There are many ways to benefit from flowering medicinal plants in aromatherapy: use the distilled or expressed essential oil, the hydrosol, make an infusion in hot water, in a carrier oil, or enjoy the smell of the plant and its olfactory properties. Different parts of the plants may also be useful: leaf, roots, seeds… and flowers!
There are a lot of edible flowers out there, with various tastes, colors and benefits. Flowers usually possess similar properties as the plant itself, although the taste might be different or milder. Plus, they are usually packed with vitamins and antioxidants1, such as beta-carotene. Here are eight flowers from plants commonly used in aromatherapy that you can enjoy… in your salad!
But before picking the colorful petals, a few guidelines:
- You should only eat flowers that you are can identify with certainty; do not eat if in doubt.
- Only pick wild flowers in areas this is allowed.
- Do not eat flowers picked on roadsides or in public areas, as they might be contaminated with pesticides and car exhaust.
- Do not eat the flower if you are allergic to the plant.
- It is better to eat the flower as soon after picking as possible to avoid losing nutrients.
Calendula – or Marigold (Calendula officinalis)
I usually infuse the dry flowers in olive or sunflower oil as an infused oil. When eating the flower: only use the petals. Their beautiful golden color can make any dish “pop”, and can be used as a natural food coloring! The taste reminds me of saffron, and the flower is also known as “poor man’s saffron”2
Note: “Pot marigold” is Calendula officinalis, which is edible and medicinal whereas “French Marigold” Tagetes minuta is very different. Its essential oil contains a high percentage of ketones and has some safety information to consider. It’s flower has some edible cultivars but you will want to be sure of what you have before ingesting French Marigold.
Lavender (Lavandula angustifolia)
Lavender flowers taste as they smell: spicy, sweet and strong. They can be sprinkled over basically everything to bring a nice blue-purple touch to a dish. I love to use them in desserts, whole or infused in milk or cream (lavender riz-au-lait is something you absolutely must try). Various species will have different flavors. Some consider certain species to be particularly good for culinary use. The least camphorus varieties, such as Lavandula angustifolia are often preferred.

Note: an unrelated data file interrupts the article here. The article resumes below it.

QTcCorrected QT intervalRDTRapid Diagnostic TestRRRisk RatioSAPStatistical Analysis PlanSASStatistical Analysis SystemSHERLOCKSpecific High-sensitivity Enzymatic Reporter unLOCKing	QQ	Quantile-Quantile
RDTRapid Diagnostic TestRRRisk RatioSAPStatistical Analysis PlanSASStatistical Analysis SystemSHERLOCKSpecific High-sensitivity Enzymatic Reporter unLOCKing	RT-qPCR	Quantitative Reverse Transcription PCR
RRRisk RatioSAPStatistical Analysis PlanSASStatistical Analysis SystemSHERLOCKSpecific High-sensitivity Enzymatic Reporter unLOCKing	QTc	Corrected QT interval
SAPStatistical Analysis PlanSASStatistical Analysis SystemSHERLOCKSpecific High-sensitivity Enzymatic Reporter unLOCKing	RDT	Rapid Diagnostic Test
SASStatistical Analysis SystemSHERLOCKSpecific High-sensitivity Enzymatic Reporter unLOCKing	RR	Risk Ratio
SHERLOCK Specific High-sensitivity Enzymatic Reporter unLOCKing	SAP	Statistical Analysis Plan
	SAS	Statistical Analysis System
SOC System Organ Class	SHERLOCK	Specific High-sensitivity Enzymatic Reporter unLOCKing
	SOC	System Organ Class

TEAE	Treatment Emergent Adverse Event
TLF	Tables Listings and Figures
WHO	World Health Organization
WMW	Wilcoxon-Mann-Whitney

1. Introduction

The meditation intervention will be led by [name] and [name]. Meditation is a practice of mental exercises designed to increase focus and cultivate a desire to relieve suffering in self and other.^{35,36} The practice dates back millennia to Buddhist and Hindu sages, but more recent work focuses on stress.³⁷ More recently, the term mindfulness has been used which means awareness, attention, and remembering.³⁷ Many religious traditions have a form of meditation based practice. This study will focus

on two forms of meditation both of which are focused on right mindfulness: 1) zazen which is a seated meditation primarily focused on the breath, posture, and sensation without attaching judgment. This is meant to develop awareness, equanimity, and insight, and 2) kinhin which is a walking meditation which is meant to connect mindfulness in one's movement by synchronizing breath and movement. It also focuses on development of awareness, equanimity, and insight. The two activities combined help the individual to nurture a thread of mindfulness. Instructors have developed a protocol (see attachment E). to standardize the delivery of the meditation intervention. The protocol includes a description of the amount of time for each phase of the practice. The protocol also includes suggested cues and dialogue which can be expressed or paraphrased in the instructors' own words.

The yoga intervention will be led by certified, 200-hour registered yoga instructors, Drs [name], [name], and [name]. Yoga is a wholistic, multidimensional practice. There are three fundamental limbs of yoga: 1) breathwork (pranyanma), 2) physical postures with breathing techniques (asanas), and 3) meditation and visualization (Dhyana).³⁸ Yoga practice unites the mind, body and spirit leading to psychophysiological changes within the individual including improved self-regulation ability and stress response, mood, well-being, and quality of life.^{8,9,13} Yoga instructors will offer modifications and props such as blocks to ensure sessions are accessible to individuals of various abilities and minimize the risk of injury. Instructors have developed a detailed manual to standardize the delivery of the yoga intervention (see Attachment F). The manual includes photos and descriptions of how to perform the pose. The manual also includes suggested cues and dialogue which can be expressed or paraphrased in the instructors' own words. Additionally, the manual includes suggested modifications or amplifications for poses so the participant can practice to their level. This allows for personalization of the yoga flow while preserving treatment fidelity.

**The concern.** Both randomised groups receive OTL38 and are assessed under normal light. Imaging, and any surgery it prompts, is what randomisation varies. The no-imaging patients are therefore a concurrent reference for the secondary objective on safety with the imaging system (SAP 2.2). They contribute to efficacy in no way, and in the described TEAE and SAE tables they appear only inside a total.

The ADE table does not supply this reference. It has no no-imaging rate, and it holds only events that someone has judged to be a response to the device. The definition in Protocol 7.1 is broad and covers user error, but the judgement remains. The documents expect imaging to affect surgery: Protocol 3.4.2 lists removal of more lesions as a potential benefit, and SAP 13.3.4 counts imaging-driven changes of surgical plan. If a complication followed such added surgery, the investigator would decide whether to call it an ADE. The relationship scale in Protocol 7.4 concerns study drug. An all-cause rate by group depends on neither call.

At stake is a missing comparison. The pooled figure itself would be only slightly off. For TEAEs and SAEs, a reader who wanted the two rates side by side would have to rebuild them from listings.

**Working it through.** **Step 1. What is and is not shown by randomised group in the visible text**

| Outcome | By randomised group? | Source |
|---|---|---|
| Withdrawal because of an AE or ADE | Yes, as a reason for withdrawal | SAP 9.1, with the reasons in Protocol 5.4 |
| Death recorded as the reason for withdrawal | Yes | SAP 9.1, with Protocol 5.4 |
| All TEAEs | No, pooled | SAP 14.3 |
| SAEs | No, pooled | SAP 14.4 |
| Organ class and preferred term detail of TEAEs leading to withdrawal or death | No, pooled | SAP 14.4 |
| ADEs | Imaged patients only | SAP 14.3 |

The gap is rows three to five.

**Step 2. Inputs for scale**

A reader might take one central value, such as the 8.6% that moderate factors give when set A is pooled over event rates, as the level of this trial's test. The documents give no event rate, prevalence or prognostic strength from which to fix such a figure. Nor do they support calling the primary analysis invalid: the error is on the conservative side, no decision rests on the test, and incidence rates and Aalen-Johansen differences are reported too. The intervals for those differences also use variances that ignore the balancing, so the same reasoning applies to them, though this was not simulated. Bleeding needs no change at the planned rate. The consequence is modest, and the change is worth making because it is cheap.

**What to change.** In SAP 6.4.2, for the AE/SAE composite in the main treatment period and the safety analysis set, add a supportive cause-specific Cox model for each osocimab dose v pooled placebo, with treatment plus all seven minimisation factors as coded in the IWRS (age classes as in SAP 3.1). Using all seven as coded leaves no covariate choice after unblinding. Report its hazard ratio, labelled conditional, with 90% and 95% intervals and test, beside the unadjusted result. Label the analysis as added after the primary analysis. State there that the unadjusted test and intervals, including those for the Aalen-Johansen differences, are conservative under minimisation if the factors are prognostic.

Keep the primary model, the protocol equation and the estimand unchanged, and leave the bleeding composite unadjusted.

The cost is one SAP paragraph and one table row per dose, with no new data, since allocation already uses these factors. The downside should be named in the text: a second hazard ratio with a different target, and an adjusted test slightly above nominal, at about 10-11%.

Borage (Borago officinalis)
Borage is a wonderful plant. Not only it is melliferous (it attracts bees and pollinators), it is also used to produce a precious vegetable oil, very rich in gamma-linoleic acid, an essential fatty acid with anti-inflammatory properties3. The flowers are edible and are usually associated with a cucumber taste – but it reminds me of oysters.
Note: Not to be consumed too often, as they contain pyrrolizidine alkaloids that can be toxic for the liver if consumed regularly4.
Mullein (Verbascum thapsus and Verbascum densiflorum)
The cute, bright yellow blossoms are a nice touch to any summer salad. Different varieties of mullein were used by Native Americans to heal respiratory issues5, the flowers can be eaten or used as an infusion or a syrup. My mother made a cough syrup with its blossoms that I used to harvest as a kid every morning during summer!
German chamomile (Matricaria recutita)
Their sweet and fruity taste can be an excellent addition to a dessert or a summer drink, such as an infused water or a lemonade.
Aromatic herbs – Fennel (Foeniculum vulgare), Basil (Ocimum basilicum), Rosemary (Rosmarinus officinalis), Oregano (Origanum vulgare), Thyme (Thymus vulgaris), Spearmint (Mentha spicata), Peppermint (Mentha x piperita), and Dill (Anethum graveolens).
Yes, the flowers from all of these aromatic plants are edible! They have a similar taste and medicinal value – although milder – to the leaf of the plant more commonly used to flavor various dishes. They can be a pretty substitute to the leaves, or to bring a subtler aroma to a salad or a dessert.
Sunflower (Helianthus annuus)
We all know the multiple uses of sunflower. The seeds can be eaten, and produce sunflower oil that we, as aromatherapists, use and love so much! The petals with their bittersweet flavor – are edible too, and the bud can be steamed like an artichoke6.
Dandelion (Taraxacum officinale)
Usually used as an infusion – in hot water or a carrier oil – the flowers are better and sweeter when picked young, as they can become bitter when mature. They are good raw, added to a salad, sprinkled over rice, or steamed7.
Summer tip: you can make beautiful ice cubes with edible flowers inside, I guarantee that your guests will love this colorful touch to their drinks.
4,6Christa Bagsten, Berko Schröder and Stefanie Zurlutter, 2018. 300 plantes comestibles, p.69
5Bernard Baudouin, 2018. Les plantes des Toltèques et des Amérindiens, p.88-89